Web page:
HUNTINGTON BEACH, Calif. — You might not think investors with huge piles of money would have much to worry about, but that’s increasingly the case in the competitive world of tech venture capital.

There is so much money chasing so few good deals that VCs need to work hard to get the choicest opportunities.

One way is by offering ridiculously huge valuations, such as the $1.12 billion that Slack is now worth — even though it has only 268,000 daily active users. (It’s important to note that, thanks to Slack’s freemium business model, these are not all paying customers.) That means Google Ventures and Kleiner Perkins Caufield & Byers, the lead investors, are valuing each Slack user at about $4,180. If Facebook got a similar valuation for its billion-plus users, it would have a market capitalization over $4 trillion.

For Slack’s founders, that’s a great deal — they got $120 million in operating capital and only had to give up about 10 percent of the company. For other VCs, it’s probably causing sticker shock and making them wonder how they can ever compete.

So if you’re a VC and you don’t want to pay top dollar just to get in on a promising new startup, you need to get creative.

“The venture model is evolving to a value-add [proposition],” Intel Capital president Arvind Sodhani told me this week at his company’s annual conference for portfolio companies and partners.

Intel Capital — the venture arm of the semiconductor giant — has pockets just as deep as Google’s or Kleiner’s. It has invested $300 million to $400 million every year for the past decade, making it one of the largest funders of startups in the tech world. In 2014 so far, Intel Capital has made 55 investments totaling $344 million. It has also seen three IPOs and 19 acquisitions among its portfolio companies.

But it’s not just cash that Intel Capital offers: For the past decade or more, Intel has offered a powerful “ecosystem” in addition to its capital. Taking an investment from this fund means gaining access to a powerful network of potential customers, partners, advisors, and peers. This week’s Intel Capital Global Summit, here in sunny Southern California, is the capstone.

About 1,000 people attend the event, roughly half of them the CEOs and executives of “I-Cap companies,” as the portfolio companies call themselves. The rest are Intel employees or representatives of Intel partners — plus a smattering of journalists. A lot of dealmaking gets done in the hallways.

(Intel even brought Beastie Boy DJ Mix Master Mike to put on a private show in the evening — another amazing perk that, curiously, most attendees seemed not to appreciate.)

In short, an investment from Intel means admission to an elite club of companies, with access to many other companies that can purchase your products, invest in you, or help you in other ways. It really is an ecosystem, with Intel at the heart of it.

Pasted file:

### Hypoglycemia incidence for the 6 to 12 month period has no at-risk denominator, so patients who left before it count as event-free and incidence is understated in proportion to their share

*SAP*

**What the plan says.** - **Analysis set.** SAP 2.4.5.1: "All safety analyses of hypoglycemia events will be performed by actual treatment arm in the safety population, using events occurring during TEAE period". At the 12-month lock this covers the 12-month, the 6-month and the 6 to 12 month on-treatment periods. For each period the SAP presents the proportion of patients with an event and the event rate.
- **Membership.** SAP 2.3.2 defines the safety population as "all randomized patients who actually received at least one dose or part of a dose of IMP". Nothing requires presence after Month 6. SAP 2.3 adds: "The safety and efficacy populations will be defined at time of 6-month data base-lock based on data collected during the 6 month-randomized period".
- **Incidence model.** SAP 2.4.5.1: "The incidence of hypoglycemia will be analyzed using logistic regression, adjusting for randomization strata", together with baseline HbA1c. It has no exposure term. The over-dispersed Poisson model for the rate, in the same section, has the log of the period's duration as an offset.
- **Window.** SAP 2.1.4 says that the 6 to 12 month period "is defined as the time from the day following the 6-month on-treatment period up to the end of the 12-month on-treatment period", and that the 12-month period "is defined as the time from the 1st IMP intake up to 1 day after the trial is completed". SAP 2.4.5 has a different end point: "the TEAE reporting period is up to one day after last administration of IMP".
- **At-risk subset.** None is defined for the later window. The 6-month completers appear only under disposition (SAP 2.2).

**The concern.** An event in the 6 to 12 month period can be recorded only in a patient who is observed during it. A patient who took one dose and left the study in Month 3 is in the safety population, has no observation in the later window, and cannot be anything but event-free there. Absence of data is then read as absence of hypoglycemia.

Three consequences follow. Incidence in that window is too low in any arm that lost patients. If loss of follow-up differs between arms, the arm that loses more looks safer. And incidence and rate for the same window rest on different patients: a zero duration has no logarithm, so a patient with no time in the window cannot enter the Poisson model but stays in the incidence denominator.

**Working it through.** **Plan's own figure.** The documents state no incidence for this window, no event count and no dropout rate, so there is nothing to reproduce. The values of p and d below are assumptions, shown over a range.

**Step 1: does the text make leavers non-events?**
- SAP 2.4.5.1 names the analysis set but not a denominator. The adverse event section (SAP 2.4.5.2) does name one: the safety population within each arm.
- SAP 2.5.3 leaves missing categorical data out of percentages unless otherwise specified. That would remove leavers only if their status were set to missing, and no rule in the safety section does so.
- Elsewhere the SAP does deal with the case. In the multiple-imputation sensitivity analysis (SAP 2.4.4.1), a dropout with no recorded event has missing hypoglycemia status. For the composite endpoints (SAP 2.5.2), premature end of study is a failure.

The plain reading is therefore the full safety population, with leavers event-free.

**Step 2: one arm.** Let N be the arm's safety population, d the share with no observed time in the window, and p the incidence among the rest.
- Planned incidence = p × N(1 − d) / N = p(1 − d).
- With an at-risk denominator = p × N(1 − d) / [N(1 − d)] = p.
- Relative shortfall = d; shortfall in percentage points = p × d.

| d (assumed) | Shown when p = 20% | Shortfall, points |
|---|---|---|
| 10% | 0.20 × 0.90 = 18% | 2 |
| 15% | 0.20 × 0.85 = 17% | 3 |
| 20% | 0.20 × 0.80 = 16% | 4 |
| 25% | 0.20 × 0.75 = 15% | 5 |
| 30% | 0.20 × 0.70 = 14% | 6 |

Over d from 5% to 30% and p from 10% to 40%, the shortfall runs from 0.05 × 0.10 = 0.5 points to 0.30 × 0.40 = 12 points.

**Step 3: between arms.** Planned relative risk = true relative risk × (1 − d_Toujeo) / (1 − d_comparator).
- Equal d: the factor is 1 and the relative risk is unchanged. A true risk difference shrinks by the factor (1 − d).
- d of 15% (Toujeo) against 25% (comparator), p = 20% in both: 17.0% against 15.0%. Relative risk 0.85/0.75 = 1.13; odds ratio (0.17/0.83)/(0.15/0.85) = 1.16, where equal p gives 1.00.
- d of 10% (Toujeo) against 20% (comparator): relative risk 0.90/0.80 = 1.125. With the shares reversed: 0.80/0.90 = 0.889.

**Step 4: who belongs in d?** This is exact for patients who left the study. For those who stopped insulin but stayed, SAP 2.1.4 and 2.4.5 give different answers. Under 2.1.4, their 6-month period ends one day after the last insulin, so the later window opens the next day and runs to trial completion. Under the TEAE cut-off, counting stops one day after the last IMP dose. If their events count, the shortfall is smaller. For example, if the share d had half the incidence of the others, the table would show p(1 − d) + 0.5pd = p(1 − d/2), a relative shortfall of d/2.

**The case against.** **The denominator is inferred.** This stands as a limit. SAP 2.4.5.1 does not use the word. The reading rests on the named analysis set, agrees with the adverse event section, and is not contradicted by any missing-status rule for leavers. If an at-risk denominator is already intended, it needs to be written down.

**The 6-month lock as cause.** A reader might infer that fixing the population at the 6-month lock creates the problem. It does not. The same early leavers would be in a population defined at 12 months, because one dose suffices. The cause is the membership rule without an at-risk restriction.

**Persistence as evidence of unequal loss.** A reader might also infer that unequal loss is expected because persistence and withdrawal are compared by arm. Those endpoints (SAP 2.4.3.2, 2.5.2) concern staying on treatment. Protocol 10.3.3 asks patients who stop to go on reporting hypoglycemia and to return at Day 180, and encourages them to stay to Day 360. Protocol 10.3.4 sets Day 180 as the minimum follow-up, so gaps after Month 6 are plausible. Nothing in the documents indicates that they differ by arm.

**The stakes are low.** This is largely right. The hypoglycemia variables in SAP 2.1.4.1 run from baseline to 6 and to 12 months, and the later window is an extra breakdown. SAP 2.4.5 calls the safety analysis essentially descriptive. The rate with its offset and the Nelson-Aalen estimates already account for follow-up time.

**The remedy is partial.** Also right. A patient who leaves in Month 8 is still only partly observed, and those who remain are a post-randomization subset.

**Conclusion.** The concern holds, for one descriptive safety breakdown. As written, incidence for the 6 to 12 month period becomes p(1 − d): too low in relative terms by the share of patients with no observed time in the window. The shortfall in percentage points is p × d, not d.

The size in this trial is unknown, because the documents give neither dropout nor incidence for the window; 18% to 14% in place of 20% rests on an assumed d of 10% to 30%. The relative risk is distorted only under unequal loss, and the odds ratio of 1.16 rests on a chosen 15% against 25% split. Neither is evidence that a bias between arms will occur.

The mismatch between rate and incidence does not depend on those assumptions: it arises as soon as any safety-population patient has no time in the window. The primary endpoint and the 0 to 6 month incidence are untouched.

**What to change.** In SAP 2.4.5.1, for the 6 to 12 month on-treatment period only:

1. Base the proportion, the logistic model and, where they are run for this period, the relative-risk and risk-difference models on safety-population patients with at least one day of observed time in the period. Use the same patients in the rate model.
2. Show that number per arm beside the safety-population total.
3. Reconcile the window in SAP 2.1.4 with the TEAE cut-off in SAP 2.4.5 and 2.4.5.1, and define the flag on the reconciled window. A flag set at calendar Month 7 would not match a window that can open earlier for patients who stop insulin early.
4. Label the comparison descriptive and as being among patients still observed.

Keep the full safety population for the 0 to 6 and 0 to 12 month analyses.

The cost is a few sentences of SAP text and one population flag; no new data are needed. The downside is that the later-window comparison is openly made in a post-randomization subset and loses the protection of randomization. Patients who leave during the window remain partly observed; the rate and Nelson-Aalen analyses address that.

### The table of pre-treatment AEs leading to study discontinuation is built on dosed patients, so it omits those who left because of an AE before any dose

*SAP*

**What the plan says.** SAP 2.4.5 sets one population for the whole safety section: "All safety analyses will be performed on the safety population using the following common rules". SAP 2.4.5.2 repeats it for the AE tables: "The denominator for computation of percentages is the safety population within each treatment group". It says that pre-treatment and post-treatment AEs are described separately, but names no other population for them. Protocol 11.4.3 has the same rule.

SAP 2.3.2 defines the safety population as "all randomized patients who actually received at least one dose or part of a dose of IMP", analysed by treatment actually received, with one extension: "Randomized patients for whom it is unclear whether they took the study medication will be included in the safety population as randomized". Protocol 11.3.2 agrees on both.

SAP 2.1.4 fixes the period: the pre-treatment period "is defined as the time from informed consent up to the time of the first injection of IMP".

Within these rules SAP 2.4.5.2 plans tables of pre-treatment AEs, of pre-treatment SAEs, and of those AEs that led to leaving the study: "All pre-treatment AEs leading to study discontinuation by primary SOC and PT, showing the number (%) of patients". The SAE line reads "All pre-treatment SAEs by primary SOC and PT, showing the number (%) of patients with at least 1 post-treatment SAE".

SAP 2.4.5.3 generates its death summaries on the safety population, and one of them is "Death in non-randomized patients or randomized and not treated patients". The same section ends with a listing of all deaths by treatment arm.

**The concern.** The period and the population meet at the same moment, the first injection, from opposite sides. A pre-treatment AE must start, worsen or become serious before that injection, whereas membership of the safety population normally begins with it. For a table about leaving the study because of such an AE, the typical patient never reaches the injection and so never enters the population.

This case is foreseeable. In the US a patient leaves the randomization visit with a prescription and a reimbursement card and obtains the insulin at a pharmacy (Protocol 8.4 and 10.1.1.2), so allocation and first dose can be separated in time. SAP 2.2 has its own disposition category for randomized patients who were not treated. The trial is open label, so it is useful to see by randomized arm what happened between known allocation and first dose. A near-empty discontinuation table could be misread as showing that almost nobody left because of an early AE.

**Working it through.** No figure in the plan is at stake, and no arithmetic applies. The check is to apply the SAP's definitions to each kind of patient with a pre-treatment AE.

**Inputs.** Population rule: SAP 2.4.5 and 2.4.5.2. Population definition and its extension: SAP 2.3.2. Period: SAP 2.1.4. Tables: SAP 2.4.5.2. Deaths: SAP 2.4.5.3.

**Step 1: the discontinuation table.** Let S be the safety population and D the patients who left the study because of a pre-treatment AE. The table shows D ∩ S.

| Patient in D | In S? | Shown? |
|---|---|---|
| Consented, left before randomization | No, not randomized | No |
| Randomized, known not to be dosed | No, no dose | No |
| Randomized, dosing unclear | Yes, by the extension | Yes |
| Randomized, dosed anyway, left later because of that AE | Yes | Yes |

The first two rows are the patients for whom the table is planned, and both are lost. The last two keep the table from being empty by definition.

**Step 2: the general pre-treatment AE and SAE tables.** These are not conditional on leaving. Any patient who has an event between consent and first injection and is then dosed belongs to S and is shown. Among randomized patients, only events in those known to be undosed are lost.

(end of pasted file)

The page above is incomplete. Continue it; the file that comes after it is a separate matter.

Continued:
“Here I can meet lots of CEOs from completely different fields — but they have the same problems,” Idan Tendler, the CEO and founder of security analytics startup FortScale told me. (FortScale took $10 million from Intel Capital and Blumberg Capital in June 2014.) “It’s great networking. If I want to reach a customer or a partner, I can do it here.”

Other funds are taking a different tack. Eden Shochat is the founder of Aleph, an Israeli VC firm that has raised its first fund, with $150 million committed. In other words, Aleph’s entire fund is about half of what Intel invests in a single year — and the network of Israeli entrepreneurs and investors, while powerful, is much smaller than Intel’s ecosystem.

So Aleph is differentiating through software. It has built an app, which it calls Karma, to help connect Israeli entrepreneurs with one another. It’s an open network, so it’s not just for Aleph portfolio companies. Using the app, people can ask questions, receive or give advice, and make referrals to other people in their network.

A screenshot of the Karma app, which connects Israeli entrepreneurs to one another.

Above: A screenshot of the Karma app, which connects Israeli entrepreneurs to one another.

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Karma now has 2,100 entrepreneurs using it, Shochat says, which is a substantial fraction of the Israeli tech startup world. Shochat says that this app provides real value to entrepreneurs — but it also gives Aleph unprecedented visibility into where the talent lies. For instance, it’s easy for him to see which users are continually receiving referrals, which provide the best answers to startup questions, and which have the best reputations as engineers, designers, or what have you.

It also provides a way to funnel deals into Aleph’s pipeline.

“You will always have too few partners — so you need software to get the right deals to the right partners as quickly as possible,” Shochat told me.

But for startups, that software is an added value that, he believes, will make his firm more attractive than others. And, Shochat believes, VC firms have moved too slowly to embrace the power of the software that they ostensibly believe in.

“It’s interesting to see that the industry tasked with identifying innovation is still working with IT systems from the Stone Age,” Shochat said.

That might be a bit harsh. But one thing is clear: As long as valuations are this high, and the market remains this optimistic, most VCs are going to have to work quite a bit harder to keep (or win) their places at the table.

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